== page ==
H.R. Krishnan, J.
1. This is an application in revision by a seller of milk who has been convicted Under Section 16(1)(a)(ii) of the Prevention of Food Adulteration Act: and in the view of at least one previous conviction for a similar offence, to suffer rigorous imprisonment for one year and a fine of Rs. 2000/- with further imprisonment in default, for six months.
The appeal having been dismissed, he has come up In revision alleging as ground of law that he was selling, neither pure cow's milk nor pure buffalo's milk but a mixture, for which no standard has been prescribed. The factual allegations are that though he had thirty seers of milk at his shop, it was not for sale and again, the data found by the public analyst are not worthy of credence.
This application touches on one or two misunderstandings which seem to be common, it is therefore convenient to deal with the matter at some length so that subordinate Criminal Courts in the State dealing the cases may be under no confusion.
2. The factual allegations can be disposed of briefly.
The applicant's own account was that he sells ghee and not milk and he had brought the milk for extracting butter and riot for sale as such. The quantity was considerable and the evidence was that it was being actually offered, for sale. So there is nothing more to be said in the regard in revision.
The second factual allegation is that the analyst's, data are unacceptable, the applicant does not say way. The lower courts have found what is clear on the face of the matter, that the analysis has been done properly. It is admitted that the Food-Inspector gave the applicant his sample of the milk preserved with formalin in a sealed container. It was open to the applicant to have asked for a second analysis; he has not done so, not has he given any reason why he did not avail of this opportunity for a second analysis. It has been pointed out that the fat content has been found by the analyst to be 7-2 per cent, in other words, higher than the one prescribed for pure buffalo's milk, so far, it is very credible. Why it happens at times that milk officered for sale contains, on the one hand, an exceptionally high fat percentage and on the other, a considerable shortage of non-fat solids, is an interesting question for which-different answers can be found; we are not concerned with it immediately. The non-fat solids were 8 per cent, in other words, one in nine lower than the percentage prescribed for cow's milk, and lower still (3 in 19) than the percentage prescribed for buffalo's milk, which to thicker in this regard. It cannot at all be urged that the shortage of one content can be made good by an excess of the other in whatever manner the latter excess might have been brought about.
3. This takes us to the ground most seriously canvassed, namely, that the applicant had indicated that he was selling neither cow's milk nor buffalo's milk pure, simple, but a mixture. The law not having prescribed any. standard for such a mixture, the prosecution should fail. This is over-ingenious and laboured and would normally have been dismissed with bare mention; but some time ago, the Allahabad High Court, sitting in Single Benctr, gave a ruling that in the absence of a standard prescribed for a mixture, there could be no prosecution for the sale of such a mixture, however watered. This ruling (Municipal Board, Kanpur v. Badloo : AIR1960All504 ) has been overruled by the recent Full Bench ruling dated 15-5-1961 and reported in Prem Das v. State : AIR1961All590 .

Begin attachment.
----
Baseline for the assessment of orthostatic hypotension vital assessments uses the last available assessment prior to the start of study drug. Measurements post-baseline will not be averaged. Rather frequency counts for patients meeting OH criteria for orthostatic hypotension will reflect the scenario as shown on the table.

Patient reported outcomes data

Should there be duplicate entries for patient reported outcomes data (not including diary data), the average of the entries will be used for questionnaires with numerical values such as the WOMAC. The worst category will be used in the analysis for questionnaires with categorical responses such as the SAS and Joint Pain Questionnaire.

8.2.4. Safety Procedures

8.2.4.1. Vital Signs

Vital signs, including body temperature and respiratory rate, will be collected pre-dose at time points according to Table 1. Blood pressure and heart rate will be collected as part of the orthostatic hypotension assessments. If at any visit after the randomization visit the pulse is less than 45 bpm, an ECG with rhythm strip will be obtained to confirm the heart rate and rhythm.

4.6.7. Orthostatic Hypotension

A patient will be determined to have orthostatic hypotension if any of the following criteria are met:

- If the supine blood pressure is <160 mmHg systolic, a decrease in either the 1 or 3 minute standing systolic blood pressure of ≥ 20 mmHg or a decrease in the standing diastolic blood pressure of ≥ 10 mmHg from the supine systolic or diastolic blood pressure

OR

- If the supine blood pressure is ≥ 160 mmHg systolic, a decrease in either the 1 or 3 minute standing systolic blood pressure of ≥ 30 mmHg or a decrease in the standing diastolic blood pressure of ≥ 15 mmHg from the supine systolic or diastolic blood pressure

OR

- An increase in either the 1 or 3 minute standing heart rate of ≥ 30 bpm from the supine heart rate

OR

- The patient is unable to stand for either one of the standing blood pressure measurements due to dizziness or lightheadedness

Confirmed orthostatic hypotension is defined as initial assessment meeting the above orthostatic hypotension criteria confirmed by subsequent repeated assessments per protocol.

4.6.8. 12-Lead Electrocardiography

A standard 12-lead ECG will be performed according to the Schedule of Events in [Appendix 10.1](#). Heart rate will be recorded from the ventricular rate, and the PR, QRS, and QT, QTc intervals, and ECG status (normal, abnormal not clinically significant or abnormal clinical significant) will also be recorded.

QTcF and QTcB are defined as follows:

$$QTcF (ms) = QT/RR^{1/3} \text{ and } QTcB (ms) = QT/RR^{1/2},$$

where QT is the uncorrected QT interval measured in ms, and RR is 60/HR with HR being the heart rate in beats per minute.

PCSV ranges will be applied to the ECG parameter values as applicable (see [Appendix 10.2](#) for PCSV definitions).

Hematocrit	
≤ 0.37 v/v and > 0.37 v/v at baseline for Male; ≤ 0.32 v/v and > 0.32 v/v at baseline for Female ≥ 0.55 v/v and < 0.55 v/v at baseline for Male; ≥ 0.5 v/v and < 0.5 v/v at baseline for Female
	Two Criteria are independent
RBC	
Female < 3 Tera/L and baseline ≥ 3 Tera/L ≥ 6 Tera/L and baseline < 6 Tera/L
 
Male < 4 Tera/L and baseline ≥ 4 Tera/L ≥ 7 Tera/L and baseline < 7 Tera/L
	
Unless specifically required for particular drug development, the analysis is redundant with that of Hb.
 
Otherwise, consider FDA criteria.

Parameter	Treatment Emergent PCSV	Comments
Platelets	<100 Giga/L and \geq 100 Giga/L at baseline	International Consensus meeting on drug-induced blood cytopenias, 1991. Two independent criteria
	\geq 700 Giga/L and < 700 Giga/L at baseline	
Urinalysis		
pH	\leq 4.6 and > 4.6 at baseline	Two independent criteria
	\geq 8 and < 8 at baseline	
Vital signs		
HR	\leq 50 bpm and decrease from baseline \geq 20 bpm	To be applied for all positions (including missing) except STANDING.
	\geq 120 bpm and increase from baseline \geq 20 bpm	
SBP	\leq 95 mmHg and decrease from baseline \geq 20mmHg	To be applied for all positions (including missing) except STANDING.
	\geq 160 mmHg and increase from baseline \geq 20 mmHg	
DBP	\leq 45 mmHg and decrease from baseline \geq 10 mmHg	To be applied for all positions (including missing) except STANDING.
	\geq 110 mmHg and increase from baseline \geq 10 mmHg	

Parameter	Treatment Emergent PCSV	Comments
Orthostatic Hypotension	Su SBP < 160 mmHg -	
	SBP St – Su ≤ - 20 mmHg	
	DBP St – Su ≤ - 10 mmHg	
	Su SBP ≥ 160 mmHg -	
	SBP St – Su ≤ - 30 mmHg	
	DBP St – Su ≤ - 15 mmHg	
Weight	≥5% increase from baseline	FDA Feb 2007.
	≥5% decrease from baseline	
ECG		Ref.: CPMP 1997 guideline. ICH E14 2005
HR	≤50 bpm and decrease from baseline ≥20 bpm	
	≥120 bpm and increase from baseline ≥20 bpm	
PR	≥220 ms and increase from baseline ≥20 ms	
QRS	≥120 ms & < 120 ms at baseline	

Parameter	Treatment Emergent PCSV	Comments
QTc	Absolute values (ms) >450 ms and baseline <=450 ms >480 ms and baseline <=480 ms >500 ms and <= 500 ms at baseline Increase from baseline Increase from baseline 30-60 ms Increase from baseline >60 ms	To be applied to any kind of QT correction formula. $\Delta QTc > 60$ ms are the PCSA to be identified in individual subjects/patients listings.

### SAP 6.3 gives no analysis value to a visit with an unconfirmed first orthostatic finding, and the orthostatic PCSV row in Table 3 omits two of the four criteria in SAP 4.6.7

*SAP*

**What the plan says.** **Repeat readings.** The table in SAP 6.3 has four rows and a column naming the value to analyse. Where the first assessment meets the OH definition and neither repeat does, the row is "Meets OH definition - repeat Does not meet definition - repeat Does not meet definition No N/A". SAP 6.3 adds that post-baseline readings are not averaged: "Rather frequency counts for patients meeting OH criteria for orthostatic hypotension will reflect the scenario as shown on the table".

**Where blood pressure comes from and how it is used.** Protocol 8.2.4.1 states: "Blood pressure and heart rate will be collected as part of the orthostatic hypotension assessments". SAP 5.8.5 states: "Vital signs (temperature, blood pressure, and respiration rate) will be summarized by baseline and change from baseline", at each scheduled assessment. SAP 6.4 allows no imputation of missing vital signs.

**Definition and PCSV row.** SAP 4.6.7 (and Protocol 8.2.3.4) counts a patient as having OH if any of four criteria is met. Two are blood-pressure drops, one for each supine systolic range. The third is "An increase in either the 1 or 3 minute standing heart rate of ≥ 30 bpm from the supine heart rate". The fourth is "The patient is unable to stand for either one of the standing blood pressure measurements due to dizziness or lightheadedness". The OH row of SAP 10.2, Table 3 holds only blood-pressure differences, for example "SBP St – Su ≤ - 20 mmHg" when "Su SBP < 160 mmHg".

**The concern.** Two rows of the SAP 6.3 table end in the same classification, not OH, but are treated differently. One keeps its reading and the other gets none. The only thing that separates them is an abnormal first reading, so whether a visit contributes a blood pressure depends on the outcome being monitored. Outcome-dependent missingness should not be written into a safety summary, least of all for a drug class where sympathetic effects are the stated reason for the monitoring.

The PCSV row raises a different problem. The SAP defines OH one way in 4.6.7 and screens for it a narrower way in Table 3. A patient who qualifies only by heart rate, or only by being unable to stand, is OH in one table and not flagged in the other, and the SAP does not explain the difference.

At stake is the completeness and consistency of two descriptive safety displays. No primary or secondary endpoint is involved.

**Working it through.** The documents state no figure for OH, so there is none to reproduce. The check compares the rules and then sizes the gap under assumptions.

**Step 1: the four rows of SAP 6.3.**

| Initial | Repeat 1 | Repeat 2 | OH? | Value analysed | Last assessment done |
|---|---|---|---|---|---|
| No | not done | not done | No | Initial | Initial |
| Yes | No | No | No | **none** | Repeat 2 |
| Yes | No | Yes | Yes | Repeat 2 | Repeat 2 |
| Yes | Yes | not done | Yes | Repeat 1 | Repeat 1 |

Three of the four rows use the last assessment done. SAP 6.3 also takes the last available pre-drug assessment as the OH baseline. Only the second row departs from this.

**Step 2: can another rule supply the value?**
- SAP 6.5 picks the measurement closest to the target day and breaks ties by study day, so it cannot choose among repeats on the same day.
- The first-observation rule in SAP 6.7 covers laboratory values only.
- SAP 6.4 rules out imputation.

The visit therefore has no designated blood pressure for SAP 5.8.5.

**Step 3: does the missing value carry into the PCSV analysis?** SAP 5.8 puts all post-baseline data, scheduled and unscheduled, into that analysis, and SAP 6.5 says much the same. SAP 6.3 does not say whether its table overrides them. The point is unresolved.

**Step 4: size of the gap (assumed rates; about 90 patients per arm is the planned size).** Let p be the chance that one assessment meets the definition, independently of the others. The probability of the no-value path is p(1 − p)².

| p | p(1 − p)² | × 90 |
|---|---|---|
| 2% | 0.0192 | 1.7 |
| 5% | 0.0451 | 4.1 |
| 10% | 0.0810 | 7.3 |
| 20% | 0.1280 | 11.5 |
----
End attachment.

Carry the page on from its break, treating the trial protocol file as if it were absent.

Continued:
4. The law provides against the sale of adulterated'; or below standard milk whether from buffalo or cow or goat. As the nutritious contents of each of these varies with the origin, different percentages have been prescribed; if any of the contents falls below this, the milk is below standard, and the vendor is liable to punishment. Me has to indicate clearly whether he Is selling one or another of the varieties concerned or a mixture, and if so, of what components. If he does not, then it will be presumed that he is selling the variety that is richest in these ingredients, (which is buffalo milk) and punished if the percentage of any of them falls below the prescribed percentage. So far, it is clear.
5. Some of our lower Courts have at times quite unnecessarily bewildered themselves in regard to the position where the sale is of a mixture, indicated as such, but without at the same time any indication of the proportion in it of the two or three kinds of milk. While the law obliges the vendor clearly to indicate whether lie is selling this or that milk or a mixture of this or that variety, it does not, as it stands, oblige him to indicate the proportion. It should be remembered, that whenever two or all the three varieties are mixed,, there is no startling change, and the proportion of the nutritious contents is in between the original percentages. In case the proportion is known, the standard for the mixture can be worked out accurately by a simple arithmetic. At all events ,a peers, selling what he indicates as a mixture, without showing the proportion of the components, is liable, if the percentages found on analysis are below the ones prescribed for the thinner or the thinnest of the two or three components.
For example, if, as in this case, the milk sold is indicated as a mixture of cow and buffalo's milk, the percentage of the contents should in no event fall below the percentage prescribed for the cow's milk which is the thinner of the two. Stated thus, it becomes clearly unnecessary for the law to prescribe for the mixture a standard separate from that of the components. This is implied in the standards for each of them.
The Single Bench ruling of the Allahabad High Court' would, in any event, have been unacceptable to High Court; but as is turns out, it has been overruled by that High Court. Thus there is no force in this argument either.
6. The application is therefore summarily dismissed.